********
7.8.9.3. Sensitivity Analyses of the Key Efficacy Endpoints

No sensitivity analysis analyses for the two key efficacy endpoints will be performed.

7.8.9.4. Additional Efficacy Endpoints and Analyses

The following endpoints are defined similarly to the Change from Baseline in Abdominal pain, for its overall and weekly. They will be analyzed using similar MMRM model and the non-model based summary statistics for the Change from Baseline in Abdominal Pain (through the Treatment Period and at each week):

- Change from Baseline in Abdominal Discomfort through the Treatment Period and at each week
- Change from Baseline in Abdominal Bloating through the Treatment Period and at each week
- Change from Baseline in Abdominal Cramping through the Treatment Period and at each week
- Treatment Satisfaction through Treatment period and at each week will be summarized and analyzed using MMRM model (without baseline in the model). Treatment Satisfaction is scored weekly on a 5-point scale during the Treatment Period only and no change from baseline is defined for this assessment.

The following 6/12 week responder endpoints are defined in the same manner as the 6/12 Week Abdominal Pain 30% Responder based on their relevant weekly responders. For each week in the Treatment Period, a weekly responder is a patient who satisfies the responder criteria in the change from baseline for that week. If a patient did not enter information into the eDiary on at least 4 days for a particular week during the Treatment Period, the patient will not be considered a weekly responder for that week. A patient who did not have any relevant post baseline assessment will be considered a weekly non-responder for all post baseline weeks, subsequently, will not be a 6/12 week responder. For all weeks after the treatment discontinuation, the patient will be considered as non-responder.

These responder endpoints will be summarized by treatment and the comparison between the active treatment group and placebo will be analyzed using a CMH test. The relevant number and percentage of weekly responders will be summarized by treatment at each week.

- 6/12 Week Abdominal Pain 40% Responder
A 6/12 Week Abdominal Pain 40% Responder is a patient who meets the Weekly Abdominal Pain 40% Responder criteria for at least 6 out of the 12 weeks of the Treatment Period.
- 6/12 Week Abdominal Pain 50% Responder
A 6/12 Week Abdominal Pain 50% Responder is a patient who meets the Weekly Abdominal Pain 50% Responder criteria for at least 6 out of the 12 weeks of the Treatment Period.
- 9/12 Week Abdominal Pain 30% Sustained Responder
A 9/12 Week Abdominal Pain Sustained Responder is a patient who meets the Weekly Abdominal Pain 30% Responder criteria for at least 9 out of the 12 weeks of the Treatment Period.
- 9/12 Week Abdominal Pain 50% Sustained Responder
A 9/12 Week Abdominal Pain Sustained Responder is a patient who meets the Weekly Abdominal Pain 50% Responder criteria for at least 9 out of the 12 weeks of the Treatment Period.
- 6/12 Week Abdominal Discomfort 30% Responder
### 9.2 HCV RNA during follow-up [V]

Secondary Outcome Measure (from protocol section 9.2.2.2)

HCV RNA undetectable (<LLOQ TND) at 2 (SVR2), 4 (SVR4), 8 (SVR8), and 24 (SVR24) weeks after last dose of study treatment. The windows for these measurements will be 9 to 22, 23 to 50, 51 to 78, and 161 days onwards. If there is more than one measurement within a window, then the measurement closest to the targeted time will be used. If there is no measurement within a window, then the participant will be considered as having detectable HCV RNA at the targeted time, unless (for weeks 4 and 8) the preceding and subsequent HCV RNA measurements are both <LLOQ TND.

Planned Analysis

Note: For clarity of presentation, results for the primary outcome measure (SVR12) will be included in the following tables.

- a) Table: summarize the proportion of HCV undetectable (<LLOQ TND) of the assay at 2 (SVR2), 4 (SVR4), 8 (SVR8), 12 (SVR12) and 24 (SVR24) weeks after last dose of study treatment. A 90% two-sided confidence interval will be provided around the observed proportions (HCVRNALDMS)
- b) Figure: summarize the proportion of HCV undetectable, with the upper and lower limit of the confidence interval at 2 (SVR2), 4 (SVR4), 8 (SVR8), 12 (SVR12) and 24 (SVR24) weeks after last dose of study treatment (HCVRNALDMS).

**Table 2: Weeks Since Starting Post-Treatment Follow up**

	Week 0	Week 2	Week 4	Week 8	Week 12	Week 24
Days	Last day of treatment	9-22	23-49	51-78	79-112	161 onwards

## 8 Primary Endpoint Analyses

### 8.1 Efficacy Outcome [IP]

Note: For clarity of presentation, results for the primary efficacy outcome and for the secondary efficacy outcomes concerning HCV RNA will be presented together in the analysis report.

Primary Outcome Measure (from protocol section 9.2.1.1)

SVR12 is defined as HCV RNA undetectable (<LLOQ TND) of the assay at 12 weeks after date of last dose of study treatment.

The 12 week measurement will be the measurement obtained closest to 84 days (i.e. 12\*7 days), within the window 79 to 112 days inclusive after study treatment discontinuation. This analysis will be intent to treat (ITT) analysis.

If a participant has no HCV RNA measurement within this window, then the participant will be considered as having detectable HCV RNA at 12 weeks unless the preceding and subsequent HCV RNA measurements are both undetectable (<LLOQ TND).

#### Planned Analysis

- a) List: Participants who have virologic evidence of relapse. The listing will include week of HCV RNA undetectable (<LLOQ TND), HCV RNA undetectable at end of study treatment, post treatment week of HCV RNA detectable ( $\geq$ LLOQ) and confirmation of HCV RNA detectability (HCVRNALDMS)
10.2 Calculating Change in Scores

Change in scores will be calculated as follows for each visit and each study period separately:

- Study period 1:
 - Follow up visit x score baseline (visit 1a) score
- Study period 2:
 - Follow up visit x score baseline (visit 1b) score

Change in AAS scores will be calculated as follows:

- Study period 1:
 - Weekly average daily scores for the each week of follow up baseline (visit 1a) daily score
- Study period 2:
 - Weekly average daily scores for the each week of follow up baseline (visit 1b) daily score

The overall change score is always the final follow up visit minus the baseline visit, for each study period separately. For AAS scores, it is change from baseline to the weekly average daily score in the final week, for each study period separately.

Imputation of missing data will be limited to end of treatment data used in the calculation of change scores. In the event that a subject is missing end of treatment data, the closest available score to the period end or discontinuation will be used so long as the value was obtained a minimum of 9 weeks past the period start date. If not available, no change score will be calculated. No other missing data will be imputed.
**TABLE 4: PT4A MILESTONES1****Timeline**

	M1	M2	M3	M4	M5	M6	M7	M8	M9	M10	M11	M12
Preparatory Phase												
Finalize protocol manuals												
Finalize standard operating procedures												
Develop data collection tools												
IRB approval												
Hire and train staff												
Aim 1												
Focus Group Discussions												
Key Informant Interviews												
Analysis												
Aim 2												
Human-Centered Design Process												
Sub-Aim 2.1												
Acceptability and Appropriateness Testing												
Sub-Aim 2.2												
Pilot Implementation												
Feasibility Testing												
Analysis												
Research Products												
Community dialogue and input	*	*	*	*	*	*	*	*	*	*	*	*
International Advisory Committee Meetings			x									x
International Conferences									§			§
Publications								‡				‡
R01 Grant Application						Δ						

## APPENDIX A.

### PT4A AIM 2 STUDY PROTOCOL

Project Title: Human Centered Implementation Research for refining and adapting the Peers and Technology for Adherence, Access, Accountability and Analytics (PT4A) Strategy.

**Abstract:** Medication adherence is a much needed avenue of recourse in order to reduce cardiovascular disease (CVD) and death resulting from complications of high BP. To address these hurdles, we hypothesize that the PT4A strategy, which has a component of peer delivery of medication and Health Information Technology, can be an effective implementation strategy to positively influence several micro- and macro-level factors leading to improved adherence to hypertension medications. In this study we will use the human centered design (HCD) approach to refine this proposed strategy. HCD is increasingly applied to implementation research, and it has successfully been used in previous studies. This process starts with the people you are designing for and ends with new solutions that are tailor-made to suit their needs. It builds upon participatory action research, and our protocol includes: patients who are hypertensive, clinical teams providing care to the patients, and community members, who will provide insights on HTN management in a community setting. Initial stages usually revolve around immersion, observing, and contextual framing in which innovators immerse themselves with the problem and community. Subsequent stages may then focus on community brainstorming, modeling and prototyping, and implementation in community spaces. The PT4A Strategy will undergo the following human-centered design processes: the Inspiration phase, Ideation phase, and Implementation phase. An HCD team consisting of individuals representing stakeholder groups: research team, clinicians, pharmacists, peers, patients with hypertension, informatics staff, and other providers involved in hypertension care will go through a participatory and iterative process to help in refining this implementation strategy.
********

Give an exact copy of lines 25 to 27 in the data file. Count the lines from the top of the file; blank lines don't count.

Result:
- a) Table: summarize the proportion of HCV undetectable (<LLOQ TND) of the assay at 2 (SVR2), 4 (SVR4), 8 (SVR8), 12 (SVR12) and 24 (SVR24) weeks after last dose of study treatment. A 90% two-sided confidence interval will be provided around the observed proportions (HCVRNALDMS)
- b) Figure: summarize the proportion of HCV undetectable, with the upper and lower limit of the confidence interval at 2 (SVR2), 4 (SVR4), 8 (SVR8), 12 (SVR12) and 24 (SVR24) weeks after last dose of study treatment (HCVRNALDMS).

**Table 2: Weeks Since Starting Post-Treatment Follow up**